The ReacTable is extremely entertaining not only to watch but to play. From building one I have found that mine is very satisfying to use. Being secure in the knowledge that when you place a object down a sound can be heard, and by twisting that object "you" the user can control the pitch and this can be very pleasing.
The ReacTable experience is a version of the reacTable that has been developed for museums and other places such as schools for demonstration and experiments. Based on the real thing, this version of the ReacTable is robust and designed for the casual user and children. It is suited well for people interested in new music development and especially children who are beginning to explore the many possibilities of creating sound and music.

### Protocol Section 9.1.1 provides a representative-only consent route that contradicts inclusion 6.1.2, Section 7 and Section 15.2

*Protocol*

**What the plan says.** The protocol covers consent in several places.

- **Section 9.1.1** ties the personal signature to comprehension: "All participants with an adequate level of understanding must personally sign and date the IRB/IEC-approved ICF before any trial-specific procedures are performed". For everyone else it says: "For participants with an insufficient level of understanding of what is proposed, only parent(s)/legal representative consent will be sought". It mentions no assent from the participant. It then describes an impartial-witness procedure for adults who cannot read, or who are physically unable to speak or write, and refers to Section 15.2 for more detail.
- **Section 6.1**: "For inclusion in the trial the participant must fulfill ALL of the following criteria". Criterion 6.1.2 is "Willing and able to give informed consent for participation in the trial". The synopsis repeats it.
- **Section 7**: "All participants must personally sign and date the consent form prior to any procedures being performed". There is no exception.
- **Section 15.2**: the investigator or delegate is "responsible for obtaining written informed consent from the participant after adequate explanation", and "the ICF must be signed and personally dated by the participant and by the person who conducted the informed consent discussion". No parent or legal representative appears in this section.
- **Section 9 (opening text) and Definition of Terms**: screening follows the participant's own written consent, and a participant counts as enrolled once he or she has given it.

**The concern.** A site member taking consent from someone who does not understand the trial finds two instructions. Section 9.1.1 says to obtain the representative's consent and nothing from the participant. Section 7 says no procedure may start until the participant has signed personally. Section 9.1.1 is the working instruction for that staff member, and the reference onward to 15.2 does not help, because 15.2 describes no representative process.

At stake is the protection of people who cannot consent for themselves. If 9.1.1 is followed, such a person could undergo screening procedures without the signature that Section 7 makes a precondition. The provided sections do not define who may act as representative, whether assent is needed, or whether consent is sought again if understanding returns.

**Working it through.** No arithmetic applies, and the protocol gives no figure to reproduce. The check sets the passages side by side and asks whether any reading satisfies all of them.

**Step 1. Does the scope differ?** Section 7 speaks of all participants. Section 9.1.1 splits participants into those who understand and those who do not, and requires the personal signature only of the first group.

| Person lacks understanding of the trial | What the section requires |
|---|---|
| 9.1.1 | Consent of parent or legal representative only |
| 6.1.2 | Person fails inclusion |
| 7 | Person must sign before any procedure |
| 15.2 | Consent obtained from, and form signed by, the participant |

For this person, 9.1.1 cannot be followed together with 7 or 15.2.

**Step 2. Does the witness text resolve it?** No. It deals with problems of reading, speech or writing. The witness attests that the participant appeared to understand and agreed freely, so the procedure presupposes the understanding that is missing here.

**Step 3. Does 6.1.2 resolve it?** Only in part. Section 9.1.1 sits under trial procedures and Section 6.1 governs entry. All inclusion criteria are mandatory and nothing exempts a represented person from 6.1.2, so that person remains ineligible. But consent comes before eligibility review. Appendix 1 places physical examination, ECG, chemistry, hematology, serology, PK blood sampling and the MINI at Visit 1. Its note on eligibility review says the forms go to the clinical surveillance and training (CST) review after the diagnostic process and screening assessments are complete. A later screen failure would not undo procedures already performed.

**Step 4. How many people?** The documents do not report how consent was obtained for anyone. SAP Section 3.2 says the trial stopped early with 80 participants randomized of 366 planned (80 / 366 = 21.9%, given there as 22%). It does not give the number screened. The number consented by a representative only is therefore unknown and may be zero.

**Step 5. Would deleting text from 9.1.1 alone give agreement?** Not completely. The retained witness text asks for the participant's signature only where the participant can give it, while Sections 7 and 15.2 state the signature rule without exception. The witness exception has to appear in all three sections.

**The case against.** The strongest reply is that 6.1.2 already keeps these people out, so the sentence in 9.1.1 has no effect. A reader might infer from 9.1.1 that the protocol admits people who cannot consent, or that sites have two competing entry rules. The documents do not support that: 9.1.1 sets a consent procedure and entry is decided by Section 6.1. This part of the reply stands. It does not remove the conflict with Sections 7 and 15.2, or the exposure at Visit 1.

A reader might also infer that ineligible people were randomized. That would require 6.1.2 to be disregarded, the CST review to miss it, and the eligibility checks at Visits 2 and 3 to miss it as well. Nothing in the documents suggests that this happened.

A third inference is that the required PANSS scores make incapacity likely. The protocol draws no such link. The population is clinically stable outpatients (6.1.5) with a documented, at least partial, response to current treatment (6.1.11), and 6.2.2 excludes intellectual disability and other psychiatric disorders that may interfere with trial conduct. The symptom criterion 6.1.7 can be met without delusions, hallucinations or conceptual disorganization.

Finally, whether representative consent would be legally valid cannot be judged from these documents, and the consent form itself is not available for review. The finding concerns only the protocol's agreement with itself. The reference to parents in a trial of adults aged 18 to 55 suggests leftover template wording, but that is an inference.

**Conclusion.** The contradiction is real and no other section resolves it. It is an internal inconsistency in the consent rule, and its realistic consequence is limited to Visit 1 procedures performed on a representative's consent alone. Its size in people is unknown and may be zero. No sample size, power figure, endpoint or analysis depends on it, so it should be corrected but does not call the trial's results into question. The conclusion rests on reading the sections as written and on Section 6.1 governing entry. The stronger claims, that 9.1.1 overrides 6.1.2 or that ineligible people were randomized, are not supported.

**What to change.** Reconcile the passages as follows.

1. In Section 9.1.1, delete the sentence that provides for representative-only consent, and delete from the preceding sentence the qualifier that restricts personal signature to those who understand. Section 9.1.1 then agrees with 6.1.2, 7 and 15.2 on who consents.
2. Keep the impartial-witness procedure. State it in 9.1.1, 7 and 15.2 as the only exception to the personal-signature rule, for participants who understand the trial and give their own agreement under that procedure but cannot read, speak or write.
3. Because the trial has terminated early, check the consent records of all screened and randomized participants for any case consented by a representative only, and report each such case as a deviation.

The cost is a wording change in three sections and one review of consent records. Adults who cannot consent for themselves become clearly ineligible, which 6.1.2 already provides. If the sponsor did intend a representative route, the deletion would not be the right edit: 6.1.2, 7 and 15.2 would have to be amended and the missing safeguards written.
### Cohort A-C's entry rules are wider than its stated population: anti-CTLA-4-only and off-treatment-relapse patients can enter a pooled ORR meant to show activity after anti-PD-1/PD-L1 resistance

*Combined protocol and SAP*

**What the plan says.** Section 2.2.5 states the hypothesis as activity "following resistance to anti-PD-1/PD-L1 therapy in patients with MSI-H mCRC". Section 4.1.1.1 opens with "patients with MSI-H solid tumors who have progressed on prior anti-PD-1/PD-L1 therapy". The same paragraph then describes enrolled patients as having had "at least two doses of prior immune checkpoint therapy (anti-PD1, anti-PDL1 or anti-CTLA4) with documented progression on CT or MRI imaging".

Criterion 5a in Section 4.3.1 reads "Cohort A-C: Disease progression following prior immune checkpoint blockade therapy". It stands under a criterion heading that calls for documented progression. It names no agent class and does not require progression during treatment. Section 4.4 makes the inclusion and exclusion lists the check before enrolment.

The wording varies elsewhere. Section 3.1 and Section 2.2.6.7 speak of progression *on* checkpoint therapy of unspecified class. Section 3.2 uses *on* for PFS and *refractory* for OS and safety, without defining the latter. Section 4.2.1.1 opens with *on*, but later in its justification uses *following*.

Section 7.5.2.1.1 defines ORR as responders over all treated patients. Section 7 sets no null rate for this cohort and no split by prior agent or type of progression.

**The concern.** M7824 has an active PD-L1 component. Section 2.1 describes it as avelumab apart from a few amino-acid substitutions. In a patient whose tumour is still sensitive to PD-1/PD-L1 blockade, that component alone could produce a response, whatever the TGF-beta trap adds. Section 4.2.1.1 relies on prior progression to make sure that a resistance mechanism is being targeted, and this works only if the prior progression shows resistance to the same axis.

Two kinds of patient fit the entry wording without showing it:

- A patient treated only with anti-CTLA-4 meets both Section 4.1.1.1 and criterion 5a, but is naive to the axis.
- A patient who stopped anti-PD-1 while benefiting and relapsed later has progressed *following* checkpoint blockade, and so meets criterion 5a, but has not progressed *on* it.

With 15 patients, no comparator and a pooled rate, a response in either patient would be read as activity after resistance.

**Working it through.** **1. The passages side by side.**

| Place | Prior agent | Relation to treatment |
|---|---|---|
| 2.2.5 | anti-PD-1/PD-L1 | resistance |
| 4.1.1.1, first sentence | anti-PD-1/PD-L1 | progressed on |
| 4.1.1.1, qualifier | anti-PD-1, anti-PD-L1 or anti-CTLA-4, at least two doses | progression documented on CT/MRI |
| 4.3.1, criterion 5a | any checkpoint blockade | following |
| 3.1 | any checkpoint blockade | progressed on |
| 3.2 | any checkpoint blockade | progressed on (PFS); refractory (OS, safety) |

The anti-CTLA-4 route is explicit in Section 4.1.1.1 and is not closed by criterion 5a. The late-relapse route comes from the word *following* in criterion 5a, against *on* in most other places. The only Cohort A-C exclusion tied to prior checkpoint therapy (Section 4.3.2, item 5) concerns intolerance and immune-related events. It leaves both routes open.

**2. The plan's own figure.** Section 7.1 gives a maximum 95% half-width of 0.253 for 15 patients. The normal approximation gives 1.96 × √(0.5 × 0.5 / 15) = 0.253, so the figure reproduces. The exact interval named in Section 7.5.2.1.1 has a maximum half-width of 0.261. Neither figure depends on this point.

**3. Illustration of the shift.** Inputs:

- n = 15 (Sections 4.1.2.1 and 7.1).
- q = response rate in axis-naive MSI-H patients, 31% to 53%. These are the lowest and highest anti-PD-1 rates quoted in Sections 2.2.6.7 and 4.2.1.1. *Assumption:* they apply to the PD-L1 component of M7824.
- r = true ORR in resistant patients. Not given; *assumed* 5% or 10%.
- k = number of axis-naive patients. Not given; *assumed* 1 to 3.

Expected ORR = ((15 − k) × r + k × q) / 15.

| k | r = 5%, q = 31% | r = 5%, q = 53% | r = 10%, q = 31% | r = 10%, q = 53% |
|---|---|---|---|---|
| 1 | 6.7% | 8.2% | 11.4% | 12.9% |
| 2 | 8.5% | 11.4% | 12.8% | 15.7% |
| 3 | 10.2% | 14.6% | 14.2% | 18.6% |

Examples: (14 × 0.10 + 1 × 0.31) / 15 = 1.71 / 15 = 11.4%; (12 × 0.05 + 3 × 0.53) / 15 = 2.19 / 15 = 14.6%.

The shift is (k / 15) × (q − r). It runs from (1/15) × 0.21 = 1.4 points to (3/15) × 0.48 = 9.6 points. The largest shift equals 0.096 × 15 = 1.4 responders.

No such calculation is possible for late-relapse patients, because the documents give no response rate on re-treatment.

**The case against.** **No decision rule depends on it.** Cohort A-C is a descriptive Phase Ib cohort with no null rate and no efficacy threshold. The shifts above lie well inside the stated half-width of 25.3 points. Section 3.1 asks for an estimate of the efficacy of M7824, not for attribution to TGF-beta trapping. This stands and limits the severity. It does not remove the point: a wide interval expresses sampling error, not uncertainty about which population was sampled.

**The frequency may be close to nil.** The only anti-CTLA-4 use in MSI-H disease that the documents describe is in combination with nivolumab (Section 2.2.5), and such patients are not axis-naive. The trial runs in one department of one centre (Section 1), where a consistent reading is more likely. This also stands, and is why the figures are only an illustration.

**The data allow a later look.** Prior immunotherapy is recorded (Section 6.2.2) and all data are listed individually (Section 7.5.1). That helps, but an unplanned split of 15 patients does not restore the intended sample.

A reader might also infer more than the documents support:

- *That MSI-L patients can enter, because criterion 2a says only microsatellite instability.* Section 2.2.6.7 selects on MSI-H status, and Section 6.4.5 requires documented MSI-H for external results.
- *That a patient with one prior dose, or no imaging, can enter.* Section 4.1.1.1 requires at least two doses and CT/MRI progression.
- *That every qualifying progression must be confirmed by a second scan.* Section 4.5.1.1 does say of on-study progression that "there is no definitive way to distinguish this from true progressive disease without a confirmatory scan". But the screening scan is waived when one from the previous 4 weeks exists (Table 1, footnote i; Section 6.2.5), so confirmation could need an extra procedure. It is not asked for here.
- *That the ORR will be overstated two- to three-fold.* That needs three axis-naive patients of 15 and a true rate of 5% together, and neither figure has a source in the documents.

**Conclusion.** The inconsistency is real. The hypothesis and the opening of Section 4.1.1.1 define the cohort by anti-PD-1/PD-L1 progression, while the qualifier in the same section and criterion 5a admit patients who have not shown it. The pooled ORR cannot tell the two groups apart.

Children grasp the concept of the ReacTable quickly and can create sound from the moment they start to use it. Inprovisation is naturally easy and children and users soon start to explore the avenues of sound creating more complex composition.
If you fancy having a go, "The ReacTable Experience" can be found at any one of these venues;
Intech Science Center, UK
Discovery World, USA
Museum of Science and Industry, USA
Polymechanon Science Center, Greece
Museo Papalote del Niño, Mexico
Montréal Science Centre, Canada
Museum für Kommunikation, Switzerland
Science Centre Singapore
Sub Mix Pro, Italy
The ReacTable experience is also available to rent for your own exibition, you can do this at the reacTable website, if are your interested go to http://www.reactable.com/.
Saturday, 13 March 2010
- Do I think it will catch on?
- Will DJ's be replacing their CD decks for a ReacTable?
Im sure that this will happen soon though, but at a hefty price.